Frank v. Maryland
|Frank v. Maryland|
|Argued March 5, 1959
Decided May 4, 1959
|Full case name||Frank v. Maryland|
|Citations||359 U.S. 360 (more)|
|Section 120 is valid, and appellant's conviction for resisting an inspection of his house without a warrant did not violate the Due Process Clause of the Fourteenth Amendment.|
|Dissent||Douglas, joined by Warren, Black, & Brennan|
|Camara v. Municipal Court of City and County of San Francisco, 387 U.S. 523 (1967)|
|Wikisource has original text related to this article:|
Frank v. Maryland, 359 U.S. 360 (1959), was a United States Supreme Court case interpreting the Fourth Amendment to the United States Constitution.
Frank refused to allow the health inspectors into his home citing the Fourth Amendment. Inspectors were trying to perform an administrative search for code violations, specifically a rat infestation, not a criminal investigation, so they did not believe they were violating the Fourth Amendment. The Court, in an opinion written by Felix Frankfurter, decided in favor of the inspectors claiming that the search would benefit the public more than Frank's interests in privacy.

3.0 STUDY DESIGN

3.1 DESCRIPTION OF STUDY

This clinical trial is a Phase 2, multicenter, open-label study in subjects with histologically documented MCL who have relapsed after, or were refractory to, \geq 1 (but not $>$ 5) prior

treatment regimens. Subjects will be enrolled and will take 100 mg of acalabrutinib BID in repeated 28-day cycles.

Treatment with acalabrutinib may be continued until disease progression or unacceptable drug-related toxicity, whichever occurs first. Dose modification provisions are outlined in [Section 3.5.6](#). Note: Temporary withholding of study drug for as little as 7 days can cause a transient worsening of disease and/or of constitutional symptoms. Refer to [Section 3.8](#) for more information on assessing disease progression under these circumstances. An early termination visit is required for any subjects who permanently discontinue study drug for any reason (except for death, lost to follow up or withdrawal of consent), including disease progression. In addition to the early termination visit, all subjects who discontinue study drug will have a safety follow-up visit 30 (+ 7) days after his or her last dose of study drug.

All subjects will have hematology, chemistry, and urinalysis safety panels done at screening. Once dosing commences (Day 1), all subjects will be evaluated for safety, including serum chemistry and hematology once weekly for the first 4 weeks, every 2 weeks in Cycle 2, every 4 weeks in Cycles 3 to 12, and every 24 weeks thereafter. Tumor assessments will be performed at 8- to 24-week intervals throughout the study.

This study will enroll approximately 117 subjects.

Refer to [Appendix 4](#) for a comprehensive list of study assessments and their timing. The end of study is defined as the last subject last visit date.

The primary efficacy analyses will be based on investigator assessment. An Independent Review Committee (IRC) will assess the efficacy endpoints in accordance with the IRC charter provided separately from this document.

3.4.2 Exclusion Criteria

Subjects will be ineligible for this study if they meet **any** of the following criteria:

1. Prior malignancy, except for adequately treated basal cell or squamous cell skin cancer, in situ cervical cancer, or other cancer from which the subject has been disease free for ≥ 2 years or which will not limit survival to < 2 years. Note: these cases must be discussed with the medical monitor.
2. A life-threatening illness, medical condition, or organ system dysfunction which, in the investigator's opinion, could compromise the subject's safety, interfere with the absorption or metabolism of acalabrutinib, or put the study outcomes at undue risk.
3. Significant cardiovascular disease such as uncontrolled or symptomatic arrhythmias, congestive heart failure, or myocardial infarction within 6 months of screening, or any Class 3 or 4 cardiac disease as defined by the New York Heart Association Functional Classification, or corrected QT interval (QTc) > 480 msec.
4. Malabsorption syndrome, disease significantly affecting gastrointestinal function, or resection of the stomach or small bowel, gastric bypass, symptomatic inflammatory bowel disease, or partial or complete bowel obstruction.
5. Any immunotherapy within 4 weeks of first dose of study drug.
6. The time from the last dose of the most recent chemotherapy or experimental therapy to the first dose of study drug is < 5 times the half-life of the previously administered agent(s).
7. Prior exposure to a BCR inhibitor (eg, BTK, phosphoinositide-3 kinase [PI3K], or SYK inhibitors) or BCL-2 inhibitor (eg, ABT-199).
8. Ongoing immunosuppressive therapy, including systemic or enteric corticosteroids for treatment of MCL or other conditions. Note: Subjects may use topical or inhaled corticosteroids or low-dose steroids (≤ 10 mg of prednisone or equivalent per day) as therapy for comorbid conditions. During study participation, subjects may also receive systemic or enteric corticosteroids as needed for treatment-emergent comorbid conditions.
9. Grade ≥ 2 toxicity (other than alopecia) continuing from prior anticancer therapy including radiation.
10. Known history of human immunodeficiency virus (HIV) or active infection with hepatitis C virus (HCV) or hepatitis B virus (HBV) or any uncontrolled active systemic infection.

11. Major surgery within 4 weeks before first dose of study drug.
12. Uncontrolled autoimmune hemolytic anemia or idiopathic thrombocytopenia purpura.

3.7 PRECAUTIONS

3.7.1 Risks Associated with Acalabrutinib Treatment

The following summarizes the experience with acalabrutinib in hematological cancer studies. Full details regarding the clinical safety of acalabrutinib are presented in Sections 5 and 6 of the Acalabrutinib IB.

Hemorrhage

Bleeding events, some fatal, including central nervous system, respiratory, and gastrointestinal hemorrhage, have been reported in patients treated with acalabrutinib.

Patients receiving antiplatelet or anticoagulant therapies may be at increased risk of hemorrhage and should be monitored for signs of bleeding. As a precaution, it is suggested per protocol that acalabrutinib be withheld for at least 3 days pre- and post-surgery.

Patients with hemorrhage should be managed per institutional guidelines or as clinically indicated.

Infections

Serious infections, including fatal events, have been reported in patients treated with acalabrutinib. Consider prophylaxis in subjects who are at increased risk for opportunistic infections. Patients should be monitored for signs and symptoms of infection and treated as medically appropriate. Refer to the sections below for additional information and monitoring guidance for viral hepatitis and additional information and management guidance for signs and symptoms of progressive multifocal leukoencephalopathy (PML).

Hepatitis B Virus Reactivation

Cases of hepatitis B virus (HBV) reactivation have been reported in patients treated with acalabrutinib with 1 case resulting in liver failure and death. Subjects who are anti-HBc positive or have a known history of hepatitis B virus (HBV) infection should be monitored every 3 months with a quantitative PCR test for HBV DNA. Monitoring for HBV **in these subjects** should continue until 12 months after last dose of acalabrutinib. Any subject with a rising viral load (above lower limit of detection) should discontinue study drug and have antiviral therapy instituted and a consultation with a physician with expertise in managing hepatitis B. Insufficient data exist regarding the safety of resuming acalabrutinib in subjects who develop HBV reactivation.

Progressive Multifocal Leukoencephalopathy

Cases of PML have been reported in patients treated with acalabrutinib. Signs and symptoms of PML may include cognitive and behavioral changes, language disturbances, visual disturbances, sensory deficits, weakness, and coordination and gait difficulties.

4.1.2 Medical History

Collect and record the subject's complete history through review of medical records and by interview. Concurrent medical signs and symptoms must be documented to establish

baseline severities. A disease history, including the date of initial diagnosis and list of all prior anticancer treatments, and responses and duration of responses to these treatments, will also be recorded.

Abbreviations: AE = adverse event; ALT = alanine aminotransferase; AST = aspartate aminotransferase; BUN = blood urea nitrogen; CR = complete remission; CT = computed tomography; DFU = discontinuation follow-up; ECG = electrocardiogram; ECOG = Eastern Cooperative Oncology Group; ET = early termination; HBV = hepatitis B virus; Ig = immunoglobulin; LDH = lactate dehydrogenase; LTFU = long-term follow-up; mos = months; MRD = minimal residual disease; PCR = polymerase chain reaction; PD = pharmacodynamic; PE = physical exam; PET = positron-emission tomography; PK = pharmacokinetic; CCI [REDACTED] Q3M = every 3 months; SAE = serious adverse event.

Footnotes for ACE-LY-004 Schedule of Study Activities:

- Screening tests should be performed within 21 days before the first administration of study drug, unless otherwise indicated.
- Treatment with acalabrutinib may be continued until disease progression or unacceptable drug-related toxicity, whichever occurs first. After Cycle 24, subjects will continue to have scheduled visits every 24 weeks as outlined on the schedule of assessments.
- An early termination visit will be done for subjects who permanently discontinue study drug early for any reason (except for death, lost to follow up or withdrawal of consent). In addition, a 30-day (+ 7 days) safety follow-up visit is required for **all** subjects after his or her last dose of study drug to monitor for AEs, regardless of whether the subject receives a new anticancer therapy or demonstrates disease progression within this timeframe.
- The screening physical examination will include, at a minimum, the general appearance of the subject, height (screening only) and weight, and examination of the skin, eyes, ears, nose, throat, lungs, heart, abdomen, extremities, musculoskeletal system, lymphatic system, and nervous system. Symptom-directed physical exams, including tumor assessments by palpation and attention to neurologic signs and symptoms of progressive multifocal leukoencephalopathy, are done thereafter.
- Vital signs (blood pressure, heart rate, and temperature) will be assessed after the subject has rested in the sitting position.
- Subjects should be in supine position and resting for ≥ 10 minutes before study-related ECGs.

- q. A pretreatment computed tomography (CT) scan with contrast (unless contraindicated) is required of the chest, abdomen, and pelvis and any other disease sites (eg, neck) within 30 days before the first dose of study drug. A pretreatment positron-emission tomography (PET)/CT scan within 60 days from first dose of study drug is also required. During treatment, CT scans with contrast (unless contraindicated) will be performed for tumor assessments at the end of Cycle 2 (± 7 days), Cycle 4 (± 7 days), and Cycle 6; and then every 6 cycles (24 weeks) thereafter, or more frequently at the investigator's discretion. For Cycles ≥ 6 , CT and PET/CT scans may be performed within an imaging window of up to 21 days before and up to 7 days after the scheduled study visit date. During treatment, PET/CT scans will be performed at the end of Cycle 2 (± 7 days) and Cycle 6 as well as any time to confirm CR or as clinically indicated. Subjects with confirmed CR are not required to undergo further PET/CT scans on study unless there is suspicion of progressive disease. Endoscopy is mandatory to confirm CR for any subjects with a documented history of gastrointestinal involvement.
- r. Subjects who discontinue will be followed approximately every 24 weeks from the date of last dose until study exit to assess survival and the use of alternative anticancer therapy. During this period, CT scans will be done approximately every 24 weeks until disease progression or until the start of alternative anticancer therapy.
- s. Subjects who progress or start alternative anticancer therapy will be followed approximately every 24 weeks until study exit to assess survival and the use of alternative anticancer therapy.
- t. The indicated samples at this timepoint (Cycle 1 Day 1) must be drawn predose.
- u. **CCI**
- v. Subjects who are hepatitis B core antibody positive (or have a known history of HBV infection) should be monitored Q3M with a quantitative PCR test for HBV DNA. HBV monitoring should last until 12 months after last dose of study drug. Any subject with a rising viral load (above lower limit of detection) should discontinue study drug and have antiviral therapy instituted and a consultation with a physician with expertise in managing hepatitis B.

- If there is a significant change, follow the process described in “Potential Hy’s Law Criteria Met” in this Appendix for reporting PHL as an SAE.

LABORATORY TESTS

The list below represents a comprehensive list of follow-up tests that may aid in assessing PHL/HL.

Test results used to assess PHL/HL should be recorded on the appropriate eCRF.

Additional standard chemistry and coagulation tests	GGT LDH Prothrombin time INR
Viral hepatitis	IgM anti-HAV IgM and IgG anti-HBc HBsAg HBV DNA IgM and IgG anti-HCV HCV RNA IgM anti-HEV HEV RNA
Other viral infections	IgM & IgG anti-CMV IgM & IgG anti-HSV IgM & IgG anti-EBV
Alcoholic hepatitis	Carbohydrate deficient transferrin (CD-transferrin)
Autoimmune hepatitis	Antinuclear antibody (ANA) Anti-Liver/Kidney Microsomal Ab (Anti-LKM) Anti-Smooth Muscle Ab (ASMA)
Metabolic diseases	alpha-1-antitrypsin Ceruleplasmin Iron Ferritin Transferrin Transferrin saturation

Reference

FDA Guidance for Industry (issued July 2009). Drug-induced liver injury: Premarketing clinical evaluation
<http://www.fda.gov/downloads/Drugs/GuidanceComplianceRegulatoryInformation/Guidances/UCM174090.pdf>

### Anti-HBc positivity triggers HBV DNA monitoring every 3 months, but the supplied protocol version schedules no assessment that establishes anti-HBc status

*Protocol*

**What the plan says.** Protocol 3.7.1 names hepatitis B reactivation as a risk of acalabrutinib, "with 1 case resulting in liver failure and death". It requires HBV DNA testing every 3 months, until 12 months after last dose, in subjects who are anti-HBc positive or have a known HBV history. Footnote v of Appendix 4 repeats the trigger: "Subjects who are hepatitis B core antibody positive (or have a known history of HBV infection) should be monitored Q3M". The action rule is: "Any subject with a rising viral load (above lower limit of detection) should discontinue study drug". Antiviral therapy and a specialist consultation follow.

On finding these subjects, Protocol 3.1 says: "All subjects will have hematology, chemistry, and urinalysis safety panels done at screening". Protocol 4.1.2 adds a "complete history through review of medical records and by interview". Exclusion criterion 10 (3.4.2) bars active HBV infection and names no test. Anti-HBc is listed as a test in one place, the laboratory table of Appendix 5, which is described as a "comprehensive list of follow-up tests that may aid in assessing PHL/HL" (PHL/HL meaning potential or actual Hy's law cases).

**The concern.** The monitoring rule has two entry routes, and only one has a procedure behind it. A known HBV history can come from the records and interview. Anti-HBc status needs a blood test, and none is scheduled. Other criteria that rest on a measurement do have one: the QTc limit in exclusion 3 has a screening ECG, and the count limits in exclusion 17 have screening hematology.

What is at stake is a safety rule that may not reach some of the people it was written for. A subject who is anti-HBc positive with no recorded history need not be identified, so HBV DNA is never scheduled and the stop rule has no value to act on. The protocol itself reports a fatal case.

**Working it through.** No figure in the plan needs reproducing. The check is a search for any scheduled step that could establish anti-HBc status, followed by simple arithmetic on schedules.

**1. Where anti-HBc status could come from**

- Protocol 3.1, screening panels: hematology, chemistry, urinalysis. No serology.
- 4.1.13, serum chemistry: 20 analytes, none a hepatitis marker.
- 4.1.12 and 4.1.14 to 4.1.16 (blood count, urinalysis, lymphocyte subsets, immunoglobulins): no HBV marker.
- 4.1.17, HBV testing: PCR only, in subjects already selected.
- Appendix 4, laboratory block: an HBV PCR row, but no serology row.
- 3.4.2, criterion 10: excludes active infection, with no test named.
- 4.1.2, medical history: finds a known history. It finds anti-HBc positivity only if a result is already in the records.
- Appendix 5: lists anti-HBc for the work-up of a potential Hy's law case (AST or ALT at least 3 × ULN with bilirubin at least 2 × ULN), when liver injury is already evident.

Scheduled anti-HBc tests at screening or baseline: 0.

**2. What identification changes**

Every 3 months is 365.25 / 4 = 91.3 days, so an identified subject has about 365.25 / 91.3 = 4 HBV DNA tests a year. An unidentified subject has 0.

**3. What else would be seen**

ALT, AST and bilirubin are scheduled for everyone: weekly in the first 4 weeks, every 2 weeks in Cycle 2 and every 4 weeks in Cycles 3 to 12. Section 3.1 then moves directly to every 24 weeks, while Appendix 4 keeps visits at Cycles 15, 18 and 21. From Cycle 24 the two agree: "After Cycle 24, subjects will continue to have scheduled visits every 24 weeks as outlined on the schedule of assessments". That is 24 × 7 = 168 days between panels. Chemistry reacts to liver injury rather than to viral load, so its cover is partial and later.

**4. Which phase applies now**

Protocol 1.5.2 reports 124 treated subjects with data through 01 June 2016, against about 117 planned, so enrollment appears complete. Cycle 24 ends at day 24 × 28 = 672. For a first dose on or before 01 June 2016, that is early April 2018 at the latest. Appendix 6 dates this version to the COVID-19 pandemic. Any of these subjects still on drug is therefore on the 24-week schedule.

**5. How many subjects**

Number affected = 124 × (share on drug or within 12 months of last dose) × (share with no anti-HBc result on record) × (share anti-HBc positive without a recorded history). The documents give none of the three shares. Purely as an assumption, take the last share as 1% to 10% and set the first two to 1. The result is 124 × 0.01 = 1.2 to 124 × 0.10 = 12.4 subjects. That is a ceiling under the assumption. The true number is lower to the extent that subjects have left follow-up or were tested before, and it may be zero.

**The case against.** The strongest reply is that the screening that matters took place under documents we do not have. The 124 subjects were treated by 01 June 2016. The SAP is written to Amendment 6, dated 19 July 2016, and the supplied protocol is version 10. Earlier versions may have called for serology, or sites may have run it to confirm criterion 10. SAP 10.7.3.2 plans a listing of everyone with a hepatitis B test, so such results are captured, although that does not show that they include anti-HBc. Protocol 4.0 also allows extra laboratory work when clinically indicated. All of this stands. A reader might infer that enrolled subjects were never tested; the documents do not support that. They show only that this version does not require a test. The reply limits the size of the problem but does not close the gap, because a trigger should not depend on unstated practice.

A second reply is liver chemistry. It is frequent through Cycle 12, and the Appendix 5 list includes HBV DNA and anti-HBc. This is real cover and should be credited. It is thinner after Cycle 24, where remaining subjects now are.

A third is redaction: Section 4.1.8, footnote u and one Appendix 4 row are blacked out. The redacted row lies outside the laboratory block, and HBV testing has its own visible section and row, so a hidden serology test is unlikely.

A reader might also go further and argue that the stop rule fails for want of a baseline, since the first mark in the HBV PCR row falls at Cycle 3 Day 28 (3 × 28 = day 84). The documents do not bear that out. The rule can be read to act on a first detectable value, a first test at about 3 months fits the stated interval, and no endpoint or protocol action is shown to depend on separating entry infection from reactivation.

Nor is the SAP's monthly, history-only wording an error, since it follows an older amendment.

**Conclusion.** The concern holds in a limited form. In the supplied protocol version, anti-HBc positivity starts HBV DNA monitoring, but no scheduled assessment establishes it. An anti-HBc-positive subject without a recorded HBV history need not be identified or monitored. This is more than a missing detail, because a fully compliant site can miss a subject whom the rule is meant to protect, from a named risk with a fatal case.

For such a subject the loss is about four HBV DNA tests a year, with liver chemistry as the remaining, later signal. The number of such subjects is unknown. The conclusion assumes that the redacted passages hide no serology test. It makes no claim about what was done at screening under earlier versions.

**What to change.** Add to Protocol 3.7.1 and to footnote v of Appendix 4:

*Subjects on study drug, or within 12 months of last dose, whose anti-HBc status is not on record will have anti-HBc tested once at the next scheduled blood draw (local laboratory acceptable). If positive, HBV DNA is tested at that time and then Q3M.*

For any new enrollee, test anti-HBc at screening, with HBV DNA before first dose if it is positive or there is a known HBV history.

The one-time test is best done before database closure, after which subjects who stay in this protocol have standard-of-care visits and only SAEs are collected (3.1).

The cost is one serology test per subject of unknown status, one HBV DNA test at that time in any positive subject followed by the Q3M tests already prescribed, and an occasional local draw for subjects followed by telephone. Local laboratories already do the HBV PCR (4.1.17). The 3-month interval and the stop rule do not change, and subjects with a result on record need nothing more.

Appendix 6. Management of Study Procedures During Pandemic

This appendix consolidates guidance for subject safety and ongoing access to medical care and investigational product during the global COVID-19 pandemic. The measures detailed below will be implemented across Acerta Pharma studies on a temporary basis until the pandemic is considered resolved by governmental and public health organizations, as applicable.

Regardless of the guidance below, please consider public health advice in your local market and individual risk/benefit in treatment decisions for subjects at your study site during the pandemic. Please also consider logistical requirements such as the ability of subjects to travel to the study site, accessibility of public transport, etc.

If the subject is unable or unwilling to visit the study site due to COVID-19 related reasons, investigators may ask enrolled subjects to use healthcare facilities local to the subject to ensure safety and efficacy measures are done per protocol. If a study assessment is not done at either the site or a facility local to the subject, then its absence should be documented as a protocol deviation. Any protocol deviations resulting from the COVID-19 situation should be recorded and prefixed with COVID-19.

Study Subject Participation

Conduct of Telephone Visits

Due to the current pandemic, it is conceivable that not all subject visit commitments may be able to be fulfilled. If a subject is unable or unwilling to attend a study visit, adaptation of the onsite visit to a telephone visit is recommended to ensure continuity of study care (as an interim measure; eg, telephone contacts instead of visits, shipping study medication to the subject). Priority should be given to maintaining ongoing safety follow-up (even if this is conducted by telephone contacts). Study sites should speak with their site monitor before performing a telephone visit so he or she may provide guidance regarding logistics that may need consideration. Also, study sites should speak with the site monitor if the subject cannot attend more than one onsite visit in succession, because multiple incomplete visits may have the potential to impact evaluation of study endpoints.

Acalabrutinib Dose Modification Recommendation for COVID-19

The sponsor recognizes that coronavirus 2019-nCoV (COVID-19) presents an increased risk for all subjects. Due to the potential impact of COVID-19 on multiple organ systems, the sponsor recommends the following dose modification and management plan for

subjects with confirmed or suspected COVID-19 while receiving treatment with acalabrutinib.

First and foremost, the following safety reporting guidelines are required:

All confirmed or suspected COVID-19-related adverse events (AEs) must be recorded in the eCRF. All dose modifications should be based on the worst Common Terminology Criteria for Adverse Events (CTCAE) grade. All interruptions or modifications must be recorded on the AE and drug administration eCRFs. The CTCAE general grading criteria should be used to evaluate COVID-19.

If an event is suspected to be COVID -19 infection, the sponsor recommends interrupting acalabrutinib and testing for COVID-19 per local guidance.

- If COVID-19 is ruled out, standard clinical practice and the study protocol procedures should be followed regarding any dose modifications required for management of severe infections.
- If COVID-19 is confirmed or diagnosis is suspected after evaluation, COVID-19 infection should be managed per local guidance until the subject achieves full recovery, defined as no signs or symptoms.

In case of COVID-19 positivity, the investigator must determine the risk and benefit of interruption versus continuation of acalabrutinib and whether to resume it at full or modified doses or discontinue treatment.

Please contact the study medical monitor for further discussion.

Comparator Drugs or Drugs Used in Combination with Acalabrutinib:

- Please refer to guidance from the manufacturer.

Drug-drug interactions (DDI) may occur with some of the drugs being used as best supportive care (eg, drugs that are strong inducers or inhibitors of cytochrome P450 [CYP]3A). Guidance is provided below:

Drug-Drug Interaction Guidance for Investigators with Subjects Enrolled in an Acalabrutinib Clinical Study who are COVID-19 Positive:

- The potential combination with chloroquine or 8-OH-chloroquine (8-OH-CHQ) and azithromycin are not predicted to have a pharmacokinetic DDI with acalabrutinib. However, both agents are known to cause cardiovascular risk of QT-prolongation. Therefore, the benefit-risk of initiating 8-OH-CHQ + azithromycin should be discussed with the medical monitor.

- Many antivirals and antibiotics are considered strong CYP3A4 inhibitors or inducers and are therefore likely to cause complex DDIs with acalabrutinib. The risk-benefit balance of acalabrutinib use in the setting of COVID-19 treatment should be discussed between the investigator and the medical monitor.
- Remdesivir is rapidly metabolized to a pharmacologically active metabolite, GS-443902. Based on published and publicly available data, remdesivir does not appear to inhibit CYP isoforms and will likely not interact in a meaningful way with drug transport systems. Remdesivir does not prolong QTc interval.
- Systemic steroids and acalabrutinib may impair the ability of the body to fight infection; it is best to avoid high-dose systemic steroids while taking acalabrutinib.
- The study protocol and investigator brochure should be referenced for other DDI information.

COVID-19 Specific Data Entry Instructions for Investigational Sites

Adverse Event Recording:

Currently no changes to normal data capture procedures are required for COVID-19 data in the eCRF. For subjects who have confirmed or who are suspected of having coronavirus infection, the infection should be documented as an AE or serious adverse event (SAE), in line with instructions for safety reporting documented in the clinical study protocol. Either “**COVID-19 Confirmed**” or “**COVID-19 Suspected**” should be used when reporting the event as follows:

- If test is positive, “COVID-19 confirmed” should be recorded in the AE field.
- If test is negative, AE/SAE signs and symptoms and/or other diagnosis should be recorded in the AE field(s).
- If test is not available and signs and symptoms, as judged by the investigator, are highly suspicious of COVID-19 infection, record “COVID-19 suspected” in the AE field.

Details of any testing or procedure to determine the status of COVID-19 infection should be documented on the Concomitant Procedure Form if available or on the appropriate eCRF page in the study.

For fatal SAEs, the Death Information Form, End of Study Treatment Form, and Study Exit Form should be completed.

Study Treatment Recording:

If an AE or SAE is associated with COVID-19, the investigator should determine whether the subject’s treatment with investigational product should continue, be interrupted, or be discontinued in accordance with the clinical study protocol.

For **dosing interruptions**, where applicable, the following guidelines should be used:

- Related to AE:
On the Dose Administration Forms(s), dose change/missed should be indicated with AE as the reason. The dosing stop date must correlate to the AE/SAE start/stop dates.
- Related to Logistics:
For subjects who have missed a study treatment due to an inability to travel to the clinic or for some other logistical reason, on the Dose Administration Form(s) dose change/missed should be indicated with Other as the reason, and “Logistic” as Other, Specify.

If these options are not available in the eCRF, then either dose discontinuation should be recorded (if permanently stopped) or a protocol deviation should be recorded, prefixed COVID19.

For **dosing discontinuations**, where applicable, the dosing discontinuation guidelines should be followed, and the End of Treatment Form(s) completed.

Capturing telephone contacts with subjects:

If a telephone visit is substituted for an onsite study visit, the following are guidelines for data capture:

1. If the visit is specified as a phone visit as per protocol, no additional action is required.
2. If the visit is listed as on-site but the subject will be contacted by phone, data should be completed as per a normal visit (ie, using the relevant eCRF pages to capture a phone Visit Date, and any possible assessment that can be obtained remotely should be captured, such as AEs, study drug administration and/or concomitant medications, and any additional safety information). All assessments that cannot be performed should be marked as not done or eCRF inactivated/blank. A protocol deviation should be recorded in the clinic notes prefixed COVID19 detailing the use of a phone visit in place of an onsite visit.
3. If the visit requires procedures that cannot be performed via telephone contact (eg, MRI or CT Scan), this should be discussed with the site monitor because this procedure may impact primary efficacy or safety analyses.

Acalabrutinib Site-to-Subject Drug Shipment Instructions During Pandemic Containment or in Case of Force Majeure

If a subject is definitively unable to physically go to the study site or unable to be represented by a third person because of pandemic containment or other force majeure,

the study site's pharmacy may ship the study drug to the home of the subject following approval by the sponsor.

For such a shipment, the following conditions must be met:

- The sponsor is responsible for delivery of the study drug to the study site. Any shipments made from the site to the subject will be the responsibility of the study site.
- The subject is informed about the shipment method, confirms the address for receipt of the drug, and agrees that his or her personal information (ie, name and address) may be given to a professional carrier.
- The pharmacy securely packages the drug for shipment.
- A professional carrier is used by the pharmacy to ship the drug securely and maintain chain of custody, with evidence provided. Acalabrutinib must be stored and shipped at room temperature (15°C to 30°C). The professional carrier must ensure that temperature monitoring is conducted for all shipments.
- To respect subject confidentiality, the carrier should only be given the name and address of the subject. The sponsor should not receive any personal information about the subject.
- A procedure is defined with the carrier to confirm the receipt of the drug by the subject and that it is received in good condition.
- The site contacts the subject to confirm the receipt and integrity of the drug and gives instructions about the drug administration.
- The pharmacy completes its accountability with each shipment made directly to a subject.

The Supreme Court would reverse this decision eight years later in Camara v. Municipal Court of City and County of San Francisco, 387 U.S. 523 (1967), ruling that the City of San Francisco could not prosecute a person for refusing to consent to a search of their home by a city inspector, and the inspector may only search either by having consent, or must have a search warrant issued based on probable cause of a violation of law.
- Michener, J. (1960). "Health Inspections of Private Homes—Frank v. Maryland". Maryland Law Review. 20: 345. ISSN 0025-4282.
- Schneider, Joseph J. (1961). "Constitutional Law—Search and Seizure—Duty of Home Owner to Permit Housing Inspection without a Warrant". Michigan Law Review. 59 (3): 447–450. doi:10.2307/1285791. JSTOR 1285791.
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